30 April - 01 May, 2018 | Novotel Sydney Central, Sydney, Australia

Conference Day Two: Tuesday, 1st May 2018

8:00 am - 9:00 am Coffee & Registration

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Kevin Pfleger

Head Of Molecular Endocrinology and Pharmacology
Harry Perkins Institute of Medical Research

9:10 am - 9:50 am Meeting the Challenge to Blend Research And Industry For Improved Collaboration and Impact

Across the world and particularly in Australia there is increasing pressure for Universities and industry to collaborate more closely and more effectively to realise higher value innovations for society.

Many large corporates and industry collectives are moving away from the large corporate R&D facilities that characterised the 20th century in favour of more indepth relationships with academic research capabilities. This shift is matched on the University side by moves to establish facilities, services and cultures that more effectively focus on industry directed research.

A key challenge in this evolution is changing the perceptions and expectations of all parties to align towards effective collaboration and a realisation that translation of research into beneficial impact on society is the shared goal.

Discovery, invention, experimentation, validation, productisation are all necessary steps to crystalising benefits for the community that is funding the research through commercial revenues for companies, taxes for publicly funded research institutions and fees for university students. Sometimes that will include commercialisation by companies, other times beneficial products and services are delivered by governments, NGO, or even companies in non-revenue stream activities.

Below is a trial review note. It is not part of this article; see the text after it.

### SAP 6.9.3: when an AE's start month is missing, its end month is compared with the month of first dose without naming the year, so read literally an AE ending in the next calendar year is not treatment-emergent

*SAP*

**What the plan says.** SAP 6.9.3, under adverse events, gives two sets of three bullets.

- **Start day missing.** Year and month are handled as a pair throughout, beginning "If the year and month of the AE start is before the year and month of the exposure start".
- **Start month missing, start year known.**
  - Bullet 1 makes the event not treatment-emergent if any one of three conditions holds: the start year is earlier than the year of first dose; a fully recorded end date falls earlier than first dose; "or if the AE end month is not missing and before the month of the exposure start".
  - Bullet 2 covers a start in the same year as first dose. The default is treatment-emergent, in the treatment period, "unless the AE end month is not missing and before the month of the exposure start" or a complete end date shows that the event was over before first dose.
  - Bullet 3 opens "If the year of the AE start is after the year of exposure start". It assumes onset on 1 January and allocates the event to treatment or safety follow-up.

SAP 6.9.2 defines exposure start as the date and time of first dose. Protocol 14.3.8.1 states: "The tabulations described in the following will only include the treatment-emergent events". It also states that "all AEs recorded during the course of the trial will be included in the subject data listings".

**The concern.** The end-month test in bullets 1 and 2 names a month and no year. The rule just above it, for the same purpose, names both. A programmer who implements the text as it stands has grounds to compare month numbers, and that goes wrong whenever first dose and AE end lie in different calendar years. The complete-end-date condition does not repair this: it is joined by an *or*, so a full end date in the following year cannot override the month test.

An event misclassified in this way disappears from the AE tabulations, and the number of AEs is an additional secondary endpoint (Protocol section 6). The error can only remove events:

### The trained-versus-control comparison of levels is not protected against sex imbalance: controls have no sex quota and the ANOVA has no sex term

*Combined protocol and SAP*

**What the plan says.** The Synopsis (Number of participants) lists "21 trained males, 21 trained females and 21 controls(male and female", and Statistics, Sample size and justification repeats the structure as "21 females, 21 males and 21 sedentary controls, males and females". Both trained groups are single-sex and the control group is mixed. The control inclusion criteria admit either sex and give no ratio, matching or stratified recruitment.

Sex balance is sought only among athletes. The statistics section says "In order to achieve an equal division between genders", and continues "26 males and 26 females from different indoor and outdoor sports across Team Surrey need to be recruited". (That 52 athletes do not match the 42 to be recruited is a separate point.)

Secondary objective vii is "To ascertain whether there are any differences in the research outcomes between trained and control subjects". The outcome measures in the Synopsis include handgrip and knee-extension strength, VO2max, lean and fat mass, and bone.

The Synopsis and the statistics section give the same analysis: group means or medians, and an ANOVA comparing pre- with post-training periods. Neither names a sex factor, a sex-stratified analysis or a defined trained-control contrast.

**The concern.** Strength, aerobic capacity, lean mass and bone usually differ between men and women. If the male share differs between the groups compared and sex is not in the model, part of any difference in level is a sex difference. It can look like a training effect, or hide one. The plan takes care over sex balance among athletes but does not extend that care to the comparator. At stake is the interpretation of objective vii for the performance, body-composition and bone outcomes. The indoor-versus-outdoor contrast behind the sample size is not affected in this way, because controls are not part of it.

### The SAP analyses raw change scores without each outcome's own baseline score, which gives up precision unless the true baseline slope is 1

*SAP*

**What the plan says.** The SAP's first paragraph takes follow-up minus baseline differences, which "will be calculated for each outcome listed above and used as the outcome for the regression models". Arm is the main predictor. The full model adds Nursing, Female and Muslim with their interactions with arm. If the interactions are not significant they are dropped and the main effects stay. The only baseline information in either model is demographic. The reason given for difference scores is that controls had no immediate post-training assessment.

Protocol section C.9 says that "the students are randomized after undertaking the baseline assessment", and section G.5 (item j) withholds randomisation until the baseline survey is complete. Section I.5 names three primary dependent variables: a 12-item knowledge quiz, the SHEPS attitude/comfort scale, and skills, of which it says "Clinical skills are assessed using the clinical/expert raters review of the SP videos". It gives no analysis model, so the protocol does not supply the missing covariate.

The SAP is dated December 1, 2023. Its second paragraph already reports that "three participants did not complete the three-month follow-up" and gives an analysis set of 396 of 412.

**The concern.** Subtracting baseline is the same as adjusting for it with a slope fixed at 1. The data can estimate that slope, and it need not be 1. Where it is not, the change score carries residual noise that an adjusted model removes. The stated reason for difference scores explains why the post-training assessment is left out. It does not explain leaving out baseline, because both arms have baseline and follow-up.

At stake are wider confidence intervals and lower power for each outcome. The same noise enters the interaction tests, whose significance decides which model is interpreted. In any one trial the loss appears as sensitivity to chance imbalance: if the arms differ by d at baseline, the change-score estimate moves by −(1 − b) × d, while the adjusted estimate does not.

So how do we tackle these key steps?

9:50 am - 10:30 am CASE STUDY: Early Stage Biomedical Innovation - Blurring The Boundary Between Philanthropy And Commercial Investment

Kevin Pfleger, Head Of Molecular Endocrinology and Pharmacology,Harry Perkins Institute of Medical Research
Research institutions receive grants and philanthropy to carry out research into a range of diseases in order to bring treatments closer. However, a major barrier to achieving impact that benefits patients is translating the research, often down a commercialisation pathway. Investors, and even ‘early stage funds’ still want the research to be ‘derisked’ to a certain degree before they will invest in it. How do we overcome this gap?

  • Collaboration at this early stage to spread the risk, particularly with respect to commercialisation expertise and process
  • Education of researchers to understand the different skill sets required to commercialise
  • Expert industry mentorship, often provided without direct financial gain
  • Value proposition for those funding early stage innovation, including governments, industry growth centres, universities, research institutes, companies and philanthropists.
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Kevin Pfleger

Head Of Molecular Endocrinology and Pharmacology
Harry Perkins Institute of Medical Research

10:30 am - 11:00 am Morning Tea

11:00 am - 11:40 am CASE STUDY: Changing The Culture Of Public - Private Sector Partnerships Through National Industry 4.0 Strategy

Professor Aleksandar Subic, Deputy Vice-Chancellor (Research & Development),Swinburne University of Technology Jeff Connolly, Chief Executive Officer,Siemens Pacific
Changing the culture of universities and industry is no small task, but is an issue that must be solved if Australia wants to have a healthy research ecosystem with impactful commercialised research. Siemens have granted $135 million to digitise Swinburne University of Technology’s Factory of the Future and the national network of Industry 4.0 Testlabs. This will be rolled out across the country with one lab in each state and has just received a $5 Million grant from Mathias Corman to support the initiative. Professor Aleksander Subic discusses the successful joint case study of how changing culture in university to bring industry and researchers closer together has been essential to the success of the program, with an industry perspective from Jeff Connolly.